The benefit of hindsight makes it easy to declare that the Switch was a masterstroke in design that could not fail. That'd be revisionism, of course, as Nintendo released the system against a rather challenging backdrop in early 2017. The Wii U had been a failure, and that's not hyperbole — it managed lifetime sales of just 13.56 million units, Nintendo's worst return aside from the Virtual Boy. After a tough launch, the 3DS established itself as a popular device and shifted a respectable 75.94 million units to date across its various models. For context, though, that's less than half the sales of the Nintendo DS family, the company's best-selling system to date with 154.02 million sales.
Shifting to a single-platform business had been in the works for a number of years (as far back as 2013), with the Switch being the realisation of the late Nintendo President Satoru Iwata's vision to change the portable and home console space. Yet in coming off a tough generation in which any successes (namely the 3DS turnaround) had been hard-fought, Nintendo really needed this hybrid console concept to work. Though still financially stable, its profits had occasionally become losses, a far cry from the 'it prints money' DS and Wii era. A single system business is far more streamlined and efficient but if that one big product fails, it's a significant problem. The 3DS bailed out Wii U in terms of keeping Nintendo financially stable; the Switch had no equivalent fall-back.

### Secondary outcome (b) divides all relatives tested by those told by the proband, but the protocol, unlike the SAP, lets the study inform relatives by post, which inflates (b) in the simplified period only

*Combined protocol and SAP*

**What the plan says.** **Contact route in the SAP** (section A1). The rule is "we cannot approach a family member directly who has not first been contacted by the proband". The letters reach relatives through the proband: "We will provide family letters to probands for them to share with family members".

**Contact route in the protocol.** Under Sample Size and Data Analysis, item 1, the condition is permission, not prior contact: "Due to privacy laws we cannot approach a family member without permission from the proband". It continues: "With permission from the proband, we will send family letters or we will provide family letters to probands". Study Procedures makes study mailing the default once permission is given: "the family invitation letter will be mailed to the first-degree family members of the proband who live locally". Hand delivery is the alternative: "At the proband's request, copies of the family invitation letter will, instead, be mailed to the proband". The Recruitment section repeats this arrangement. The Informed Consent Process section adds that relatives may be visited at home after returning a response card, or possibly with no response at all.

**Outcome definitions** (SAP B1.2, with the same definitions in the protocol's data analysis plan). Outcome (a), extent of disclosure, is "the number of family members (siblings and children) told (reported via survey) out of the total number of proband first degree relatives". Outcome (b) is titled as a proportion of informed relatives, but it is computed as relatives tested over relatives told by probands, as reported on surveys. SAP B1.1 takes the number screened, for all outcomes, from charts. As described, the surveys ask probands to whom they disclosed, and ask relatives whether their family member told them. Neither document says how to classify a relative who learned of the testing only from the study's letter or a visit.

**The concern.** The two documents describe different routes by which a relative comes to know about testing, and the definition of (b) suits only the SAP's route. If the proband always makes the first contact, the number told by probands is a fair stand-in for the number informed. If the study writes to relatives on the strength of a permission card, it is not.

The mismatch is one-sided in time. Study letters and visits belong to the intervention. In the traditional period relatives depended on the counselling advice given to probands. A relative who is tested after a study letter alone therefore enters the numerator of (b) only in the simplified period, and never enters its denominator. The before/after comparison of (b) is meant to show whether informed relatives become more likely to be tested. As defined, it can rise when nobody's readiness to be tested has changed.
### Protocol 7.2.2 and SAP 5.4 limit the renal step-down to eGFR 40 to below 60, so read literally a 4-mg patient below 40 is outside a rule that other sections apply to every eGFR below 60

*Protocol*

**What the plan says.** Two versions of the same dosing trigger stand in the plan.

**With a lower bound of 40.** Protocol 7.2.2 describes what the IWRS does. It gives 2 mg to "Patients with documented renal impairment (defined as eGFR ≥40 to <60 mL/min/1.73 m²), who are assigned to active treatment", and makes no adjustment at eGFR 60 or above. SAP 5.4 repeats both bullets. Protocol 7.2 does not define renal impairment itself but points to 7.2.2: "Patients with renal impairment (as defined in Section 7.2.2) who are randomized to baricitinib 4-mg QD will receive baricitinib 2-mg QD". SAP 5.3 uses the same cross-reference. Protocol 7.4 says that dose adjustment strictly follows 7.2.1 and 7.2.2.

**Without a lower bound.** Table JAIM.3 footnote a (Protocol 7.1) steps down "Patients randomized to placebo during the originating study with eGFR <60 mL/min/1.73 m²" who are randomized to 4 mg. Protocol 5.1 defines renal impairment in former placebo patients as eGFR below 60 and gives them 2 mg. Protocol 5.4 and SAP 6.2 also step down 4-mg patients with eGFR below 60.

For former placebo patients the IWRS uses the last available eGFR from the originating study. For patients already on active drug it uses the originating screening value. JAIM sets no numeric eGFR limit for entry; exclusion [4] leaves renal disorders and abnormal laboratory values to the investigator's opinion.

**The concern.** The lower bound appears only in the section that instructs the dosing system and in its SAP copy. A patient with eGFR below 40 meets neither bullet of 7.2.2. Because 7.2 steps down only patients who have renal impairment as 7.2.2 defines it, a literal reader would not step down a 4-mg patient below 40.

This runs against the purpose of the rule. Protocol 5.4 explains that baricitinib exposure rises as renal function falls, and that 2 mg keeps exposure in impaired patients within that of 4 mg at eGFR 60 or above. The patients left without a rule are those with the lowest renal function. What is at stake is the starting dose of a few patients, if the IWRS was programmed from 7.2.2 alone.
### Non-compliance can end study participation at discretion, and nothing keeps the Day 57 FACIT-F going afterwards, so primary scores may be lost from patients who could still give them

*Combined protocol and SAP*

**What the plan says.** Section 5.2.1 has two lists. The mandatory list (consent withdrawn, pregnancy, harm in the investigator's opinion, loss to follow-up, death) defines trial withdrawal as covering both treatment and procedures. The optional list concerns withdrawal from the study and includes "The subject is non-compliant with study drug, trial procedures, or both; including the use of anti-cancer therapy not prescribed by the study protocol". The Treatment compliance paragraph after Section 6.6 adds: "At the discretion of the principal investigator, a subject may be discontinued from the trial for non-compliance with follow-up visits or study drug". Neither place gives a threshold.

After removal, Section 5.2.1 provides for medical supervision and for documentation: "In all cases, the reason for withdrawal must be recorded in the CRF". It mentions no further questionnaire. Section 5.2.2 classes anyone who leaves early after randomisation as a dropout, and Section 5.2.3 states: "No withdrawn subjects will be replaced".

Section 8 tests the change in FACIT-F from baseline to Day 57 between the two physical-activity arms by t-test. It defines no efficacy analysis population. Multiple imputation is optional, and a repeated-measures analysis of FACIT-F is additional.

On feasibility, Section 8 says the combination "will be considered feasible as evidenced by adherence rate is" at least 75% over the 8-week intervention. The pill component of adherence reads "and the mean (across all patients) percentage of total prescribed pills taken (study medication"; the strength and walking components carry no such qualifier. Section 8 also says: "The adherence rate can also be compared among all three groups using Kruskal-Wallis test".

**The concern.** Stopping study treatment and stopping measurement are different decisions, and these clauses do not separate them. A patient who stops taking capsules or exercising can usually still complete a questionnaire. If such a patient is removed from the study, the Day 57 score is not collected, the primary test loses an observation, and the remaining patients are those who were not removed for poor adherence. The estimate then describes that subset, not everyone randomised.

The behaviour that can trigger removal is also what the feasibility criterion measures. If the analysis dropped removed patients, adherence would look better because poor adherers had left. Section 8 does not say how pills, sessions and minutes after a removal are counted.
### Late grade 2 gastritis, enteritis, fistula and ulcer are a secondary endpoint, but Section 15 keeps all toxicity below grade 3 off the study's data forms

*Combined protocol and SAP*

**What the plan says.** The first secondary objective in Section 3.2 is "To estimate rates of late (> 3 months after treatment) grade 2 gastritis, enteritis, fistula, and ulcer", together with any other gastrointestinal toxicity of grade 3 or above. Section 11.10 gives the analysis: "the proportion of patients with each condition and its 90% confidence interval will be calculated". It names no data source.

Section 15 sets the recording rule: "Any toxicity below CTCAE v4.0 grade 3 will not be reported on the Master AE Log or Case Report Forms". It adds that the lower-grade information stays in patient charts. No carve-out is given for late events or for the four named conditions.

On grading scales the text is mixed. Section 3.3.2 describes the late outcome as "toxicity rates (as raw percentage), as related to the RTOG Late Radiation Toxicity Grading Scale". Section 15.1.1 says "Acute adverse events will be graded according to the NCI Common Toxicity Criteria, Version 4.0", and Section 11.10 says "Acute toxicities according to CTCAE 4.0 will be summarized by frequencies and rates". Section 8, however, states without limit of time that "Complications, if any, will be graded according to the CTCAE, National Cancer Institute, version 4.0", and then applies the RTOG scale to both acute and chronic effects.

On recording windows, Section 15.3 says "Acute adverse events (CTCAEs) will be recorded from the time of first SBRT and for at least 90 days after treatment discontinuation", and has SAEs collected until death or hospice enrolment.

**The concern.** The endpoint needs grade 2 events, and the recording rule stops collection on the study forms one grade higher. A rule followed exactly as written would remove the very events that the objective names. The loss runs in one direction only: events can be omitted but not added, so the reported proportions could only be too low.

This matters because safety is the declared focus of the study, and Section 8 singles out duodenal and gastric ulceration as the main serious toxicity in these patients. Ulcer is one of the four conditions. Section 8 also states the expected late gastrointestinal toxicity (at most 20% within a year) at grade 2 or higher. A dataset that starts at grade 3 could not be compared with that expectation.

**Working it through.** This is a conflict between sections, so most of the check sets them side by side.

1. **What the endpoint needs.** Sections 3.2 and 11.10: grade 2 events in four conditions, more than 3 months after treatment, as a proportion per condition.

We're in the middle of what has turned out to be an extraordinary generation. In Nintendo's most recent official figures (30th September) the Switch had shifted 92.87 million units, with the notable statistic that even at that point it had already outsold the 3DS and Wii U combined. In fact, you've probably seen headlines recently saying that the Switch has now outsold the Wii's lifetime total of 101.63 million units; we haven't reported it due to the source data in this case being too heavily based on estimates rather than official figures. However, given the console's trajectory leading into the holidays, plus estimates of extremely robust sales over that period, it's fairly evident that Switch has either already overtaken lifetime Wii sales or that Wii's landmark figure will be surpassed very shortly.